ST. LOUIS (AP) -- An Illinois state appellate court has sided with a couple's push to let their autistic son bring his service dog to school, marking the latest legal setback for the school district unconvinced the animal serves a necessary educational purpose.
The Mount Vernon-based 5th District Appellate Court, in a unanimous ruling Wednesday by a three-judge panel, found "ample evidence" to support a lower court's finding that Carter Kalbfleisch would be irreparably harmed if the dog was not allowed to accompany him to school in the Columbia, Ill., district.
The ruling upheld a Monroe County, Ill., judge's temporary ruling in August that the dog be allowed into then-5-year-old Carter Kalbfleisch's pre-kindergarten schooling pending a full hearing -- the likely next step in the legal tussle, unless the school district relents.
Christi Flaherty, an attorney for the school system, declined to discuss the matter Friday, saying she hadn't discussed the ruling with the district.
An attorney for the Kalbfleisches doesn't anticipate the school system will concede. "I'm ready to stop having to spend money and fight this fight whenever the school system wants to come to the table and talk this out, but for now we're left with no other option than to keep throwing money at it," Clay St. Clair said.
The Kalbfleisches have argued their son's development benefits from the dog and that the two are inseparable. The district has countered that allowing the dog in the classroom would endanger at least one student allergic to animal fur, and that the dog served no necessary educational purpose.
As the appellate court weighed the matter, the school district has been paying to send Carter to the Illinois Center for Autism in Fairview Heights, a special-needs site roughly a 45-minute drive from the family's hometown.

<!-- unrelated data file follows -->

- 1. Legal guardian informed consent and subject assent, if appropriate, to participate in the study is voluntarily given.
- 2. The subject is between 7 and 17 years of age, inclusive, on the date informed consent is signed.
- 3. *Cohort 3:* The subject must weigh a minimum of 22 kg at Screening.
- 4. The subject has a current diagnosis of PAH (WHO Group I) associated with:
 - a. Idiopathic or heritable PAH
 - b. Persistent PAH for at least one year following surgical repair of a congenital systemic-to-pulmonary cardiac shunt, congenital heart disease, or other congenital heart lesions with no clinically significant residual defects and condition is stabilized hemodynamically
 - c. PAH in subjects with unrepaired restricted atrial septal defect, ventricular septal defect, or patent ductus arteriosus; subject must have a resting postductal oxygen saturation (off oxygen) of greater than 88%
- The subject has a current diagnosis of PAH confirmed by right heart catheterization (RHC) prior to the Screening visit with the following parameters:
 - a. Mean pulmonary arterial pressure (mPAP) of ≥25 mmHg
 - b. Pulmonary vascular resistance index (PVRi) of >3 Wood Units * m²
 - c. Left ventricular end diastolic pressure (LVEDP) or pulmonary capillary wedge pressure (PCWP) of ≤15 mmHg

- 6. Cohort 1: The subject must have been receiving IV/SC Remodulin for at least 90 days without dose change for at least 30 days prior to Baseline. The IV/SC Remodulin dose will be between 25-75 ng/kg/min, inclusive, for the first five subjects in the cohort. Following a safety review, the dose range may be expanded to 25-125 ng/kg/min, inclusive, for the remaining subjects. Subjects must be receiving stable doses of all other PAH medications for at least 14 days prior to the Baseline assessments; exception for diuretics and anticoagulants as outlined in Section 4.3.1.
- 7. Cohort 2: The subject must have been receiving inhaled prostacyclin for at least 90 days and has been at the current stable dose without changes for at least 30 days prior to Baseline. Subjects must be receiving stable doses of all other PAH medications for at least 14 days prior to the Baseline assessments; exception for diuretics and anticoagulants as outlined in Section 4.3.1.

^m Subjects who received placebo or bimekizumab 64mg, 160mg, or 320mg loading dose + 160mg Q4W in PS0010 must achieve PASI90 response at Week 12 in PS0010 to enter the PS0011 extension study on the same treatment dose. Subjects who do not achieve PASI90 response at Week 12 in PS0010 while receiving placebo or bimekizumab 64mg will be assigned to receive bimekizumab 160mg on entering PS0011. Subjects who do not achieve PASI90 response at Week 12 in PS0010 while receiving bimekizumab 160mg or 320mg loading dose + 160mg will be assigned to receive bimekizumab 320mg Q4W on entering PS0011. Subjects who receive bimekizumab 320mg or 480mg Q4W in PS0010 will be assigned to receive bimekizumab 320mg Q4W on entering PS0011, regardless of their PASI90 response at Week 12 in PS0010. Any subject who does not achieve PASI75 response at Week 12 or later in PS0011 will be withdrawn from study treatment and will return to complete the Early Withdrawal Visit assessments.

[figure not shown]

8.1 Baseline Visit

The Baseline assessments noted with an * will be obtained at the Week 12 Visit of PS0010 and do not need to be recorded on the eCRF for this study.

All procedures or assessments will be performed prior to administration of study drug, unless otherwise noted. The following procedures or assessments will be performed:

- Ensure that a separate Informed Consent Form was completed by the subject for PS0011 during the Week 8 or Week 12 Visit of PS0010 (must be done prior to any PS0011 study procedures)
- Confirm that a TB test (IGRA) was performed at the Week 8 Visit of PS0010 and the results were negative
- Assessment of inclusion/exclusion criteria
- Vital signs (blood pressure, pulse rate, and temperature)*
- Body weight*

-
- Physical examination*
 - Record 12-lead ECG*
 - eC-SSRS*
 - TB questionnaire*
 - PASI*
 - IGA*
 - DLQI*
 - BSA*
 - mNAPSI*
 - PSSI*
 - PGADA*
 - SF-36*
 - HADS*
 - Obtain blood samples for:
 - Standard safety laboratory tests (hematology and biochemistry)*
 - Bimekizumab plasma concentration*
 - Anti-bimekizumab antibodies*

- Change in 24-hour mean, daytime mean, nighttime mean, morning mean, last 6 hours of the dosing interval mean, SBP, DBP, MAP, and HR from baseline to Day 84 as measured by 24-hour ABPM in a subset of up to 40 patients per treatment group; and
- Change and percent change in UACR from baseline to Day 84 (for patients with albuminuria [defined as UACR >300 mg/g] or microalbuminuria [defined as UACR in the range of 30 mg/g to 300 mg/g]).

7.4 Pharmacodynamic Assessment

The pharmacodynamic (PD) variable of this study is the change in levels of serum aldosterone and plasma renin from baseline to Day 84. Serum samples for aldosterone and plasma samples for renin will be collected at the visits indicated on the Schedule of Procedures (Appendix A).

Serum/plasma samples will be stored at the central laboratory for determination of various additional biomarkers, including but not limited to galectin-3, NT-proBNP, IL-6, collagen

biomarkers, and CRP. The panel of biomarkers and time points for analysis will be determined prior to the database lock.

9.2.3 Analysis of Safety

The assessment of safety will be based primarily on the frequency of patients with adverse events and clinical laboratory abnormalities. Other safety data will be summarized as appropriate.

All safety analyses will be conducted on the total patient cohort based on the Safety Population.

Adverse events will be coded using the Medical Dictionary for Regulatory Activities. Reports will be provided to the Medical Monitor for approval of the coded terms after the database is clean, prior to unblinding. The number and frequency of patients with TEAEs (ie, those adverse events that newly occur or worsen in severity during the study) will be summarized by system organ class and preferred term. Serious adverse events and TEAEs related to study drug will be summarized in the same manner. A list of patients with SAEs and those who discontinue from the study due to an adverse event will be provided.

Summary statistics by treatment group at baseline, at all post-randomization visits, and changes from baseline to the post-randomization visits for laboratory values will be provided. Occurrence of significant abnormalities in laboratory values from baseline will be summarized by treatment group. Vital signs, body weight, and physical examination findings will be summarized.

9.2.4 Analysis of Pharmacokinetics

It's not clear now whether the district would reconsider allowing Carter and the dog into the classroom in light of Wednesday's ruling. A message left Friday with Ed Settles, the school system's superintendent, was not immediately returned.
The Kalbfleisches' lawsuit is one of several, including in California and Pennsylvania, challenging the refusal by schools to allow service dogs in the classroom.
Last month in east-central Illinois' Douglas County, a circuit judge sided with the family of a first-grader in ruling that the boy gets to keep his autism helper dog -- Chewey, yellow Labrador retriever -- in school in the Villa Grove district.
Parents say the animals calm their children, ease transitions and even keep the kids from running into traffic.
But school districts have questioned whether the animals are true "service dogs" -- essential to managing a disability -- or simply companions that provide comfort. School districts say they need to protect the safety and health of other students who may be allergic or scared of dogs.
Service dogs long have been used by the blind, but training them to help those with autism is relatively new. While there is little research on how these animals affect autistic children, families like Carter's say they have seen marked improvement.
Autism is a developmental disorder that involves behaviors such as poor eye contact, trouble communicating and repetitive movements such as rocking or hand-flapping. Those with the disorder are prone to outbursts and may have trouble with changes in their environment.
(Copyright 2009 by The Associated Press. All Rights Reserved.)